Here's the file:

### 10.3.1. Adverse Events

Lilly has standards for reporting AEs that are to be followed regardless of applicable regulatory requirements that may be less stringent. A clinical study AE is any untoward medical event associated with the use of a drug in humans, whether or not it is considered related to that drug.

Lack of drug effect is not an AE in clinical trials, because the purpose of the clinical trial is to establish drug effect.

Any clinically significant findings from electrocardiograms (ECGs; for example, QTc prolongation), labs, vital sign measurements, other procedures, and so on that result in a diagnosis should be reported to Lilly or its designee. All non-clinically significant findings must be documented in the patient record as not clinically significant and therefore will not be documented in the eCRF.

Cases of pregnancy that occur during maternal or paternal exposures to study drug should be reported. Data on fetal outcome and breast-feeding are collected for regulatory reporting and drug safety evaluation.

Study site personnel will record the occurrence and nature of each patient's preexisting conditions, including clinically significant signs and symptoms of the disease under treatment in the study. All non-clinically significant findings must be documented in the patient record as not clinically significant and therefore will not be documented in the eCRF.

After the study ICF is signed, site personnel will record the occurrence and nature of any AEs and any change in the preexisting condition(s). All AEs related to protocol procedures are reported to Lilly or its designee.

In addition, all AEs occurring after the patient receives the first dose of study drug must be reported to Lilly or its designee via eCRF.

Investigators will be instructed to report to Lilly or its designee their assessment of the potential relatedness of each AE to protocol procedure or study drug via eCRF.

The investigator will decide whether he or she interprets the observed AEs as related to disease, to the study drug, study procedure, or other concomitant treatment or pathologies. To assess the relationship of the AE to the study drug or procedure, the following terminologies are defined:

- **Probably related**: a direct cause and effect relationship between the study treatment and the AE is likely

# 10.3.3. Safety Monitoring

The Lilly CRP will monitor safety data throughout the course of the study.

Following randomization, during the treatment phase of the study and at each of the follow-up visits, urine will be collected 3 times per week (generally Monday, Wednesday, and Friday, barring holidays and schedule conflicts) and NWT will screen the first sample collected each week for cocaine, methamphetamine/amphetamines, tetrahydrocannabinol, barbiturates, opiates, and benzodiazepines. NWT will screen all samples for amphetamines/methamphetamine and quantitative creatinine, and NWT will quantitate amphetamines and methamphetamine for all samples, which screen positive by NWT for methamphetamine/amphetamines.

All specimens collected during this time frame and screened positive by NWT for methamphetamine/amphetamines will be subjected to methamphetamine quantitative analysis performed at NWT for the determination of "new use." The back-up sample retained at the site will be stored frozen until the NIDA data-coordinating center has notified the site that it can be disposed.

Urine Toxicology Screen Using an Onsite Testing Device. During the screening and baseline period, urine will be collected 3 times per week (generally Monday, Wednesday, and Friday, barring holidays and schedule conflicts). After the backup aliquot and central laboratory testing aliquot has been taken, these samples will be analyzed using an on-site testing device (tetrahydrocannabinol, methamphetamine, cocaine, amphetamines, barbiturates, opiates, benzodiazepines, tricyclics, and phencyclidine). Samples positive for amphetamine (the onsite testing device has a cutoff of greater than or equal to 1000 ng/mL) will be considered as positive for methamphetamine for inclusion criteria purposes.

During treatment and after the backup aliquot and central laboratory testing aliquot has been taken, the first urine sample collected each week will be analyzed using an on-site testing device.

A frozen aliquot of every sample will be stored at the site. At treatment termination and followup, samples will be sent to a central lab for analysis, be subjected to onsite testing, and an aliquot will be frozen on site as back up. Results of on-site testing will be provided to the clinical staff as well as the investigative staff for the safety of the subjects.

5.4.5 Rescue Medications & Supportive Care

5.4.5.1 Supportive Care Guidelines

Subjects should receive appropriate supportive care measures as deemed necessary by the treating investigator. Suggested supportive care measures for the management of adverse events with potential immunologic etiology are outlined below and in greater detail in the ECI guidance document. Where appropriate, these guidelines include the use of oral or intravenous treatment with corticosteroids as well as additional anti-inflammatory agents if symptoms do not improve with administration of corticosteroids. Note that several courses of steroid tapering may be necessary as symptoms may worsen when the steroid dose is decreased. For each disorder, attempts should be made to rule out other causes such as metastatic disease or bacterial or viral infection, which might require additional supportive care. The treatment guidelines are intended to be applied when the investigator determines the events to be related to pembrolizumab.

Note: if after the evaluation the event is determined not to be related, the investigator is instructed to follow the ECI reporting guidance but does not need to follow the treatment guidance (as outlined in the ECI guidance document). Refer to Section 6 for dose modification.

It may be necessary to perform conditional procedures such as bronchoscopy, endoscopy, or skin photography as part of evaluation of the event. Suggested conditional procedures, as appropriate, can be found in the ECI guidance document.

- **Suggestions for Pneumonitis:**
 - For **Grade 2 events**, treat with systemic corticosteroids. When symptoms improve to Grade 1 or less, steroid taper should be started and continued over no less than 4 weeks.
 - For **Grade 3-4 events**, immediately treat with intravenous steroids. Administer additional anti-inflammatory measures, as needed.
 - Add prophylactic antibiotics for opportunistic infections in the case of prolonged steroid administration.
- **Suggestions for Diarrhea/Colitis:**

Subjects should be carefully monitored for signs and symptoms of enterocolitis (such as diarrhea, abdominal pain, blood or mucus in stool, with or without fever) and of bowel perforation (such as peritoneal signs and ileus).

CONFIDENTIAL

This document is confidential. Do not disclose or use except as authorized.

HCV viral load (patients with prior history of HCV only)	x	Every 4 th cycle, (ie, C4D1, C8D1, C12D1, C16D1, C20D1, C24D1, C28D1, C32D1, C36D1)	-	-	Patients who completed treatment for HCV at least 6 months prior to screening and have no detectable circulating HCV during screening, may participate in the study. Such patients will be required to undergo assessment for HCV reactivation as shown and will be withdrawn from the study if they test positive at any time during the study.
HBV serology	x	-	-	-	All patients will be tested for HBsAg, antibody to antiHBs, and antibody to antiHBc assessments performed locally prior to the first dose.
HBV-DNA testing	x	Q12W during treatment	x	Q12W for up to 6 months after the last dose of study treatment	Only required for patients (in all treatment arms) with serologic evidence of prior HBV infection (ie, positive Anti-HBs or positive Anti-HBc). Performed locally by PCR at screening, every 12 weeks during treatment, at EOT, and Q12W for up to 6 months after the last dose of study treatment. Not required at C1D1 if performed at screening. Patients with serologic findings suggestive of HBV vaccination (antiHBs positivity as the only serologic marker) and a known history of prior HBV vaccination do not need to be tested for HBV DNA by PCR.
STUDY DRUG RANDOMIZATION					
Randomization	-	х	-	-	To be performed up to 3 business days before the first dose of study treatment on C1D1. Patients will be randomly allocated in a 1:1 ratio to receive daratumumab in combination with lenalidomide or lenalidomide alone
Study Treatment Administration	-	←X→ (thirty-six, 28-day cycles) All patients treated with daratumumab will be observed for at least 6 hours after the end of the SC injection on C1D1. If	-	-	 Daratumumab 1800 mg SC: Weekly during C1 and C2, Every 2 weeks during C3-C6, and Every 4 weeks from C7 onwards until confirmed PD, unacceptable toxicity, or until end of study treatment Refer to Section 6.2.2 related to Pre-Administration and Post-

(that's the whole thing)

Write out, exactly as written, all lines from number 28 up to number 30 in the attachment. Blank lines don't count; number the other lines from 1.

- **Suggestions for Diarrhea/Colitis:**

Subjects should be carefully monitored for signs and symptoms of enterocolitis (such as diarrhea, abdominal pain, blood or mucus in stool, with or without fever) and of bowel perforation (such as peritoneal signs and ileus).

CONFIDENTIAL